Narratively, the story of the leper transitions a group of healing narratives to a group of conflict stories, some of which have healing as the issue. The healing effect of good mimesis exacerbates the fear of bad mimesis. Thus, the conflict alluded to in the opening of the gospel, the theology of the cross, will begin to unfold as Jesus encounters the powers hostile to his message of the healing peaceful reign of God.
In Plagues and Peoples, William H. McNeill writes, “Since the 1940’s the impact of scientific medicine and public health administration upon conditions of human life has become literally world wide. In most places epidemic diseases have become unimportant, and many kinds of infections have become rare where they were formerly common and serious. The net increment to human health and cheerfulness is hard to exaggerate; indeed, it now requires an act of imagination to understand what infectious disease formerly meant to humankind, or even to our own grandfathers. Yet as is to be expected when human beings learn new ways of tampering with complex ecological relationships, the control over micro-parasites that medical research has achieved since the 1880s has also created a number of unexpected by-products and new crises.”
McNeill, in 1976, goes on to note the “unpleasant possibility that biological research aimed at discovering effective ways of paralyzing enemy populations by disseminating lethal disease organisms among them might succeed in unleashing epidemiological disaster on part – or perhaps on all of the world.”
Words written more than 25 years ago ring with more intensity today in the emerging discussion of war. One way of entry into the text is to simply consider what a biological event would mean for your community, your family, your job. Another is to care for people with HIV. The experience of social alienation is one of the greatest human afflictions there is.
There is the poignant story of St. Francis who would do anything for Jesus but he would not, could not touch a leper. Until the day that he is convinced by love to do so and the leper he holds turns out to be Jesus. Embracing the un-embraceable breaks the cycle of isolation.
In our not too distant history, we were burning witches; we hope that, perhaps hundreds of years from now, we will have eschewed the stupidity of warfare. Mimetic contagion is still the best explanation for the phenomena of both witch hunting and warfare.
A Few Homiletic Fragments:
Today’s text is about a missed opportunity. Good opportunities come along infrequently, and in our story the healed leper may have missed one, too.
1. Jesus touches the man rendering himself unclean;
2. The man is healed, therefore he is no longer unclean;
3. Is Jesus legally clean or unclean at this point? If he is ‘unclean’ one can understand the use of the emotive verbs in the text.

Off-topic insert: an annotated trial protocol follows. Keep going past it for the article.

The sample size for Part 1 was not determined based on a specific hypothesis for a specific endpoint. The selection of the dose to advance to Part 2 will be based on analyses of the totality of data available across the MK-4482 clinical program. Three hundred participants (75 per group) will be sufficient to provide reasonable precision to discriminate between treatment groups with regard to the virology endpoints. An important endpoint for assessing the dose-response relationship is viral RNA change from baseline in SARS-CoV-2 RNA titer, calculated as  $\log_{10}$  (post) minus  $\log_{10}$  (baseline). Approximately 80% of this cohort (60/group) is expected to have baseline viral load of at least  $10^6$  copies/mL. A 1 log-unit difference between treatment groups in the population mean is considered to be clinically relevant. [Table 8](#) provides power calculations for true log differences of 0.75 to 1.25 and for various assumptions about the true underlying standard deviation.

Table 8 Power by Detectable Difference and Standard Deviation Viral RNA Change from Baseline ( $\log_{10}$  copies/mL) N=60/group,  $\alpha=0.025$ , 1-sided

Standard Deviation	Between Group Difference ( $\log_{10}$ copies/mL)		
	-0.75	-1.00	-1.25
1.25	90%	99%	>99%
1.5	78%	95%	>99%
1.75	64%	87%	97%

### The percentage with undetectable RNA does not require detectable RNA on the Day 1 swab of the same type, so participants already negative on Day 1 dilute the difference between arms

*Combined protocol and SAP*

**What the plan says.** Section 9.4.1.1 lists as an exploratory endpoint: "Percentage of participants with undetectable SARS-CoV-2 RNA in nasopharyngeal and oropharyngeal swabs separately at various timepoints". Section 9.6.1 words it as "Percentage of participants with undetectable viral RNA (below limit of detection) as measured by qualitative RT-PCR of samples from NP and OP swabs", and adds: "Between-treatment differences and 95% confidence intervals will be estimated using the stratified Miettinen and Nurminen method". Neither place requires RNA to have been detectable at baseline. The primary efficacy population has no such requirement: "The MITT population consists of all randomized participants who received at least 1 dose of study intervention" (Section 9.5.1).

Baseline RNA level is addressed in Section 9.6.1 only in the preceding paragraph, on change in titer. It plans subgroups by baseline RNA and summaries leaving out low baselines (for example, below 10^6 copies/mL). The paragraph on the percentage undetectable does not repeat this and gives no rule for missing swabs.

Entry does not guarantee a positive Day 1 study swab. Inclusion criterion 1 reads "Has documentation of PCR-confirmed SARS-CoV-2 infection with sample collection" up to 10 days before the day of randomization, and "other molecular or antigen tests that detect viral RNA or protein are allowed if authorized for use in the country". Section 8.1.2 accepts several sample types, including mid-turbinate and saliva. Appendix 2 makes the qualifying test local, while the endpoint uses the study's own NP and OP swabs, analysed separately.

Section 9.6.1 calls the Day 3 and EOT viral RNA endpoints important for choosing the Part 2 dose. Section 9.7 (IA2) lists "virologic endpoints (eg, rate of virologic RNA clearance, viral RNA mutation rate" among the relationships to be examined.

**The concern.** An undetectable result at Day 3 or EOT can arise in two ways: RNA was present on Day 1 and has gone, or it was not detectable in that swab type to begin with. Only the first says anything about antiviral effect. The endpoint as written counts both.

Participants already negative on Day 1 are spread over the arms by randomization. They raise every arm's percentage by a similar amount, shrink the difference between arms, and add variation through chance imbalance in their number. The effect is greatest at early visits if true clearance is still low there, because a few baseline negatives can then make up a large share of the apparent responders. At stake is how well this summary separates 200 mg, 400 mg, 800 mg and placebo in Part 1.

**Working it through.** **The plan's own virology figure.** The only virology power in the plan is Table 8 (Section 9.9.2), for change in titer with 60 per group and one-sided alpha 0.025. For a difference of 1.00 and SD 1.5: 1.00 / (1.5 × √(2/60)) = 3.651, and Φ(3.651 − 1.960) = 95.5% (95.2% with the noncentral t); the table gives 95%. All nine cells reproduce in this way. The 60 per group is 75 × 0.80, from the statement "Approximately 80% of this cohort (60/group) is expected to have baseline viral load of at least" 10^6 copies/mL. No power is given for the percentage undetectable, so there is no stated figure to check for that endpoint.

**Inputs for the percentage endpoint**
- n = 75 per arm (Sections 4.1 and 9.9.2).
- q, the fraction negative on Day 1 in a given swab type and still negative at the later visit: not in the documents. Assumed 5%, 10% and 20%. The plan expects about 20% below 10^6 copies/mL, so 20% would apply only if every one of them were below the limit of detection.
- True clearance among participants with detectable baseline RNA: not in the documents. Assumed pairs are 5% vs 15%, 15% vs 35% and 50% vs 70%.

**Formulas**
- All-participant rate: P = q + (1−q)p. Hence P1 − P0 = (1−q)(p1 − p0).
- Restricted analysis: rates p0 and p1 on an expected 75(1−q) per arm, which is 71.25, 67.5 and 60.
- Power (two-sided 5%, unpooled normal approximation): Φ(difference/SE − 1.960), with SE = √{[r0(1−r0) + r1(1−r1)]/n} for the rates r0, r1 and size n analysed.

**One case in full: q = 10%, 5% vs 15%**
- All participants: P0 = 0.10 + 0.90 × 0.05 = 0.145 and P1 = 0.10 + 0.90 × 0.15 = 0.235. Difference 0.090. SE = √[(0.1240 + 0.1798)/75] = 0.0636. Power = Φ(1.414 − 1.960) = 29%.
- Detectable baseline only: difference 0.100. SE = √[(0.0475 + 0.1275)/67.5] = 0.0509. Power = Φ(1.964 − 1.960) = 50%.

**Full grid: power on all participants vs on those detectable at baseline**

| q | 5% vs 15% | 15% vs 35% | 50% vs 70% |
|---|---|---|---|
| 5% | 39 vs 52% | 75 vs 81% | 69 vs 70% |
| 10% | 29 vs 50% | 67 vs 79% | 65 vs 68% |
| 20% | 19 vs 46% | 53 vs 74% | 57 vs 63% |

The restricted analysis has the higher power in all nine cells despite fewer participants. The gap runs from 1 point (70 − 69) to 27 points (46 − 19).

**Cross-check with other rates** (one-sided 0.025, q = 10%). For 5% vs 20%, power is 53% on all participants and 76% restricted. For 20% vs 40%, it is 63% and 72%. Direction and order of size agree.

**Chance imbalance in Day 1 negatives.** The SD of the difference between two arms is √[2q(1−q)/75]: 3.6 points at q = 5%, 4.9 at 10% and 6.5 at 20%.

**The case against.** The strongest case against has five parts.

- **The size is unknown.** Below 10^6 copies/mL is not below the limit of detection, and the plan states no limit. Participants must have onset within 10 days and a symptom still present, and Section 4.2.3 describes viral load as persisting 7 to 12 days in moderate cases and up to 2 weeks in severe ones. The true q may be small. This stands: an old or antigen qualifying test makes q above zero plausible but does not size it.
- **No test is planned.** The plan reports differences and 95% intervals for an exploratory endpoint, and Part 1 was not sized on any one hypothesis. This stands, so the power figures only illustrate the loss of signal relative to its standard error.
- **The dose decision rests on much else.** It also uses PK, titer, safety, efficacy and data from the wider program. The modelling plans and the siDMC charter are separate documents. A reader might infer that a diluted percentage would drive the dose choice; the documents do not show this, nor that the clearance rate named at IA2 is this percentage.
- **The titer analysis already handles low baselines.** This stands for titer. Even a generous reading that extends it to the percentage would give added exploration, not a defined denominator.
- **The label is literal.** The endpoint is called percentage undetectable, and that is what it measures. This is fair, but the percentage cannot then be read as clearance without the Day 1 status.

4. The man is told with great emotion to go and bear witness to the temple authorities, who, it is assumed, know his now former condition. They must now give him an inspection and ‘declare’ him clean and his sacrifices acceptable. In the process they would most likely find out how the man had been healed.
5. The leper was commanded to be a semeia to the authorities, instead he remains the beneficiary of divine dynamis.
6. The former leper starts telling everyone he knows. The leper essentially misses his call to discipleship. Exuberance won out over his chance to participate in Jesus’ announcement to the authorities that ‘God’s reign was dawning.’
I am always taken by the textual variant in this passage. Though we go with the translation found in the NRSV, the variant suggests that, when confronted by the leper’s statement, “If you will, you can make me clean,” Jesus is not moved with pity, but with anger! I am convinced that this is the original reading, as it is utterly inconceivable that a copyist changed “moved with pity” (splanknistheis) to “moved with anger,” (orgistheis) but the reverse is easily seen.
What stuns me is Jesus response of anger to the very suggestion that he might NOT will the man to be clean. Not that he is angry at the man himself, but at the system that has taught him that the servant of God might understand God as desiring his illness, that he might somehow deserve to have it continue.
Preachers are often looking for ways to psychologize the New Testament, to make “anger” okay, and so we look in places where it cannot truly be found to find evidence of Jesus’ acting out on his rage. (The “cleansing of the Temple” being most folks’ favorite.) That interpretation of Jesus’ actions in the Temple doesn’t really hold, but this one sure does. There is no mistaking it. Jesus is made angry, and what does he do? Does he condemn? Does he withhold? No… He heals.
I can think of a hundred people who would be better at writing today’s commentary on this text. Why? Because I am not as disciplined as the athlete or the warrior that Paul refers to in his metaphors. I tire easily and want to give up before the finish line. I find it difficult, and usually boring to engage in practices that keep me sharp, alert and focused.
But having said all this, I am also aware that, in some respects, I have ‘kept myself in shape’, so to speak.